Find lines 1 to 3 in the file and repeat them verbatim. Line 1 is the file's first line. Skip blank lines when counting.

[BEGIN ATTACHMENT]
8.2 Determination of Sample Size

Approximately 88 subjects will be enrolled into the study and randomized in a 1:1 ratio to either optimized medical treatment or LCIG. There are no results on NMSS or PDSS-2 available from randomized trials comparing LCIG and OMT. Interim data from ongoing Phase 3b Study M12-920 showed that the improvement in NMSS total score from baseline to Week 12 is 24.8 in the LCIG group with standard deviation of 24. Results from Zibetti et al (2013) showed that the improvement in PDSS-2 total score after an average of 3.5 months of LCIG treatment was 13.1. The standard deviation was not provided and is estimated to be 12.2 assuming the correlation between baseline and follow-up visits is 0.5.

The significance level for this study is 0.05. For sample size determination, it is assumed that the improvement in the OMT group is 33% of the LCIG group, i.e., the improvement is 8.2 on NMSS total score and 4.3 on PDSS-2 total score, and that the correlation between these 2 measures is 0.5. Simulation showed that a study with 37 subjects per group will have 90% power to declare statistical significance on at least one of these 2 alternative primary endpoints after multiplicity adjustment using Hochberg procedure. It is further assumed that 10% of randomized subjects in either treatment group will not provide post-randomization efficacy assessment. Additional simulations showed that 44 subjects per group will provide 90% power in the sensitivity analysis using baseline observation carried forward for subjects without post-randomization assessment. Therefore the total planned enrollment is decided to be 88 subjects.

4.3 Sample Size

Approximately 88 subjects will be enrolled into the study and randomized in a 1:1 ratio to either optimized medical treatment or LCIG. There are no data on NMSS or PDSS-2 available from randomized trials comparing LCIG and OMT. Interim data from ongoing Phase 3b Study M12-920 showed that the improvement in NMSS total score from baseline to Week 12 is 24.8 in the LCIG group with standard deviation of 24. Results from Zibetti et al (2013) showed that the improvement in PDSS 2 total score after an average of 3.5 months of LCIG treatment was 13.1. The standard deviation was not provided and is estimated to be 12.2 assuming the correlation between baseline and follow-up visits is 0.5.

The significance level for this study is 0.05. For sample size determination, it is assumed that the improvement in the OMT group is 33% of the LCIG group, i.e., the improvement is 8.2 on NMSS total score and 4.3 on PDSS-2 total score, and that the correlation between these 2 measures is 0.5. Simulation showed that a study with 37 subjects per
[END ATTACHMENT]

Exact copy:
8.2 Determination of Sample Size

Approximately 88 subjects will be enrolled into the study and randomized in a 1:1 ratio to either optimized medical treatment or LCIG. There are no results on NMSS or PDSS-2 available from randomized trials comparing LCIG and OMT. Interim data from ongoing Phase 3b Study M12-920 showed that the improvement in NMSS total score from baseline to Week 12 is 24.8 in the LCIG group with standard deviation of 24. Results from Zibetti et al (2013) showed that the improvement in PDSS-2 total score after an average of 3.5 months of LCIG treatment was 13.1. The standard deviation was not provided and is estimated to be 12.2 assuming the correlation between baseline and follow-up visits is 0.5.

The significance level for this study is 0.05. For sample size determination, it is assumed that the improvement in the OMT group is 33% of the LCIG group, i.e., the improvement is 8.2 on NMSS total score and 4.3 on PDSS-2 total score, and that the correlation between these 2 measures is 0.5. Simulation showed that a study with 37 subjects per group will have 90% power to declare statistical significance on at least one of these 2 alternative primary endpoints after multiplicity adjustment using Hochberg procedure. It is further assumed that 10% of randomized subjects in either treatment group will not provide post-randomization efficacy assessment. Additional simulations showed that 44 subjects per group will provide 90% power in the sensitivity analysis using baseline observation carried forward for subjects without post-randomization assessment. Therefore the total planned enrollment is decided to be 88 subjects.